By Jim Riggs, Sports Editor
Results of the New York State Amateur Golf Tournament began arriving in our email this week and it reminded me of the last time the event was held at Moon Brook Country Club in 1995.
It was an exciting event with some memorable happenings during a week that ended with a unforgettable, but anti-climatic finish.
Dirk Ayers celebrates sinking a put en route to the winning the 1995 New York State Amateur at Moon Brook Country Club.
P-J photo by Jim Riggs
The planning for the State Amateur began the previous year and I recall being at a meeting at Moon Brook in the fall as part of the publicity committee. It was assumed that one of the best amateurs in the area, Falconer Central School graduate Dirk Ayers, would be in the field. And near the end of the meeting one of the chairmen mentioned it would be great if Ayers, who was the No. 1 golfer on the Penn Sate team, could finish as the winner.
I knew that would make my job easier to cover the tournament with the ''local boy makes good'' angle. But there would be a starting field of 150 golfers that would be whittled down to the 32 best in the entire state to begin match play to win the championship. So the odds of Ayers winning would be difficult.
However, at every meeting after that until the tournament began in July, it always came up again that it would be great if Ayers could win it. And the more they said it, the more I was concerned they were jinxing him.
However, first Ayers had to qualify for the State Amateur. The 18-hole qualifier was held at Crag Burn Golf Club with 35 berths for the tournament on the line. And Ayers did qualify by shooting a 5-over-par 77. The best score for a local qualifier was Dan Bjork with a 76. Other local qualifiers were Joe Johnson, John David Mauer, Sam Amatuzzo, Tom Johnson, Greg Bender and Bob Gunnell.
After a practice round at Moon Brook on Monday, July 16, the State Amateur began the next day. And that was the first of two rather busy days for me.
The Post-Journal was an afternoon newspaper back then, so I used to arrive at work around 3 a.m. to begin laying out the sports section. In addition to covering the State Amateur that week, I would also have two Jamestown Jammers baseball games to cover at night. Because of that I planned to have one of my co-workers lay out the pages for a couple of mornings, but the plan went down the drain when I was told we could have absolutely no overtime in our department.
So for the first two days of the tournament I went to The Post-Journal at 3 a.m. and laid out the pages, then around 10 a.m. I headed to Moon Brook to cover the State Amateur for the rest of the morning and the afternoon. At 6 p.m., I headed to the Jammers game and got home around 10:30 or 11 p.m.
The first day went fine, but I cut it a little close on the second day when there was a six-player playoff at the State Amateur for the last spots to qualify for match play. The playoff began at 6:40 p.m. and I was wondering if I would make it to the Jammers game at 7:05 p.m. The only local golfer in the playoff was Sam Amatuzzo and he helped me out immensely when he sunk a 30-foot birdie putt on the first playoff hole to qualify. After a quick interview, I headed to College Stadium and was walking through the gate as the National Anthem was playing.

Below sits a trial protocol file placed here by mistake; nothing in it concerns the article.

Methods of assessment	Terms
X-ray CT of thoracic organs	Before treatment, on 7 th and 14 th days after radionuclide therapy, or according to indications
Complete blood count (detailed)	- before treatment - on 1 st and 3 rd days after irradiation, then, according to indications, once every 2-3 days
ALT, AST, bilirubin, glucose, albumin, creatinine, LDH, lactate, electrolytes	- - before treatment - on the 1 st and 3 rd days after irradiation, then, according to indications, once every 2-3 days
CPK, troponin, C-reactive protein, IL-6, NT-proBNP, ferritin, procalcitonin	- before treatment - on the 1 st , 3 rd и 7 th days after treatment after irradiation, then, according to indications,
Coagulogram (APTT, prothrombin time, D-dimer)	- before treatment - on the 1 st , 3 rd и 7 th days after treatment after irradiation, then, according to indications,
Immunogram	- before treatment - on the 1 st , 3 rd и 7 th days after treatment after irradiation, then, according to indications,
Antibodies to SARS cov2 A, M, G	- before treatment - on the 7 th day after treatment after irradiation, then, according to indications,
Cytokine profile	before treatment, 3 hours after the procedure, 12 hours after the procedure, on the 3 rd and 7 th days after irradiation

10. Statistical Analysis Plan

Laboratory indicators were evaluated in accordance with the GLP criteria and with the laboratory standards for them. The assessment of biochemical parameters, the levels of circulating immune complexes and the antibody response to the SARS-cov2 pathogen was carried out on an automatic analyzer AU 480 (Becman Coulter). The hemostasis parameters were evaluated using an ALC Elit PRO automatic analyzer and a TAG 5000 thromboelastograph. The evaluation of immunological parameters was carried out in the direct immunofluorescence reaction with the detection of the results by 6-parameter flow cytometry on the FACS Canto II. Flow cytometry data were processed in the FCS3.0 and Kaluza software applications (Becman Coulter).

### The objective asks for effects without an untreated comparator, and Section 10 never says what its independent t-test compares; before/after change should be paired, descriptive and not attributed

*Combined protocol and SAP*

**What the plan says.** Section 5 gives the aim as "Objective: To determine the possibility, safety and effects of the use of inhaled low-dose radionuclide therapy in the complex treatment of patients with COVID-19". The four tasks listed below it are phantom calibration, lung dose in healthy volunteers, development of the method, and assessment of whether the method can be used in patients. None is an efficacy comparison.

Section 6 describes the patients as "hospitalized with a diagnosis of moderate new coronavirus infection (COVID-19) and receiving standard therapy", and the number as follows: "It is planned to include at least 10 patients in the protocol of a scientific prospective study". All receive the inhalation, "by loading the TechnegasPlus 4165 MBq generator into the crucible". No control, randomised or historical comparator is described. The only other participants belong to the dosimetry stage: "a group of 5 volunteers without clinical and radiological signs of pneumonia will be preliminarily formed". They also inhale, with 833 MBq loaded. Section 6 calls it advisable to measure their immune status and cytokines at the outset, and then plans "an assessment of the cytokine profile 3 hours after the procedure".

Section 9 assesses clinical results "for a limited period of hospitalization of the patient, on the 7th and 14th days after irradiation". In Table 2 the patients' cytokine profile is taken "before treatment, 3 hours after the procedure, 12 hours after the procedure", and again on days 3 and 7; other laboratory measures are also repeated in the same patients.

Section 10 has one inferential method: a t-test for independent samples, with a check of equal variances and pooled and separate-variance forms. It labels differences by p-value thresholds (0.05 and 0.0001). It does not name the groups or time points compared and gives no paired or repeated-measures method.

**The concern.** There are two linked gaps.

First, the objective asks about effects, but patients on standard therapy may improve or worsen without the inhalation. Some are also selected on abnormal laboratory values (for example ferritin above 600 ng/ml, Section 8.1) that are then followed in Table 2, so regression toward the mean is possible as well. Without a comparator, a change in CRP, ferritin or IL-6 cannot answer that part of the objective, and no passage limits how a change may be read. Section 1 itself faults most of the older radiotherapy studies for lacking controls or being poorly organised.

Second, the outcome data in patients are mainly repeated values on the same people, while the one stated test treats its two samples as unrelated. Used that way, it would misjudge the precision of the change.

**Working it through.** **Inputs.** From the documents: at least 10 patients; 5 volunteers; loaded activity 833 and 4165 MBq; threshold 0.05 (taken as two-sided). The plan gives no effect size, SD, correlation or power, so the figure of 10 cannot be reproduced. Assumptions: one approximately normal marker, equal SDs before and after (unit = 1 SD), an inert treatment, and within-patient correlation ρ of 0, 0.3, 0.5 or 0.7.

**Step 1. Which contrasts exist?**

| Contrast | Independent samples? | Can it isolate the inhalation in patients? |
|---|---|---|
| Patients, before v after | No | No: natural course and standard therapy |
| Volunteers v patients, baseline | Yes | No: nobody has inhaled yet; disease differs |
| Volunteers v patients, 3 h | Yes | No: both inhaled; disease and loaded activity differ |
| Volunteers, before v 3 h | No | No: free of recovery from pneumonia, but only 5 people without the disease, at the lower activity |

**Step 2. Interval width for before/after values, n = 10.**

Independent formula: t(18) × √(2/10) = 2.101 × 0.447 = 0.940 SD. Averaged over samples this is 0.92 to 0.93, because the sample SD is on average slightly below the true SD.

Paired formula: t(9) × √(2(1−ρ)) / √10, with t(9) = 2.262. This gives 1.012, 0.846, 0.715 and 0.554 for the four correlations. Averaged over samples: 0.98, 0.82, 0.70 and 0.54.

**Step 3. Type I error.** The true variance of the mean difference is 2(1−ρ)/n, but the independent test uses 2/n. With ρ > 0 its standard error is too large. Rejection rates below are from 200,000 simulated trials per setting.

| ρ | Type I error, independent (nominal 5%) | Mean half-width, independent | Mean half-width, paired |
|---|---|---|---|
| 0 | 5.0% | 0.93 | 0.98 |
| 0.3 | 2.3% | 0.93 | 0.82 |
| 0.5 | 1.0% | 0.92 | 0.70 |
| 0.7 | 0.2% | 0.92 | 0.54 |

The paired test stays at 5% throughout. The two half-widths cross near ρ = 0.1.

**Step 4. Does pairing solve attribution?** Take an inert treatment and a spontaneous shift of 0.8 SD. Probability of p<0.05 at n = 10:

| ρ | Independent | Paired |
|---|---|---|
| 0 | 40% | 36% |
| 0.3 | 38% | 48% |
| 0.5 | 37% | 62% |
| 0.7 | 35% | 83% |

The only other local golfer to qualify was Ayers, which kept the committee's dream of him winning alive.
However, the major story of the second round was the play of Gregg Bender, who failed to qualify with an 80. But it wasn't just any 80.
Bender had suffered an ankle injury and he walked the last 15 holes between shots with the aid of crutches.
When play moved into match play, Ayers was the only local golfer to advance. He won this first-round match, 1-up in 20 holes, and won again in the second round, 3 and 2.
The next morning in the quarterfinals, Ayers breezed to a 5 and 4 win. But things were a bit more difficult in the afternoon semifinals as Ayers had to go 20 holes again for another 1-up win.
A key to that victory was on the 15th hole where Ayers sliced his ball near a pond, but it somehow stopped 2 feet from going in the water. It reminded many of Fred Couples' ball not rolling back into the water on the 12th hole at the 1992 Masters.
At that point, Ayers was one down and if the ball had rolled into the water, the match probably would have been over. Instead, Ayers made a par while his opponent made a bogey for a major momentum change. Then Ayers went on to win in 20 holes.
But after two nail-biters to reach the finals on Saturday, that is where Ayers had his easiest time. It was supposed to be 36 holes, but it went only 26 as Ayers ran away with the title. He shot a 3-under-par 69 in the opening 18 holes and was 10-up. Then he closed out an 11-and-12 win on the eighth hole of the second 18.
What was expected to be a 36-hole or more match that would end in the late afternoon was over before 2 p.m. So for everyone involved in the tournament, it was a much-needed early end to a long week of work. It was also nice to have an early finish for Ayers because he didn't have long to celebrate his State Amateur title. He had to begin playing in the Porter Cup on Monday.
It seemed to be a non-stop week that finished abruptly with the perfect ending, particularly for the committee members who had speculated, and hoped, Ayers could win.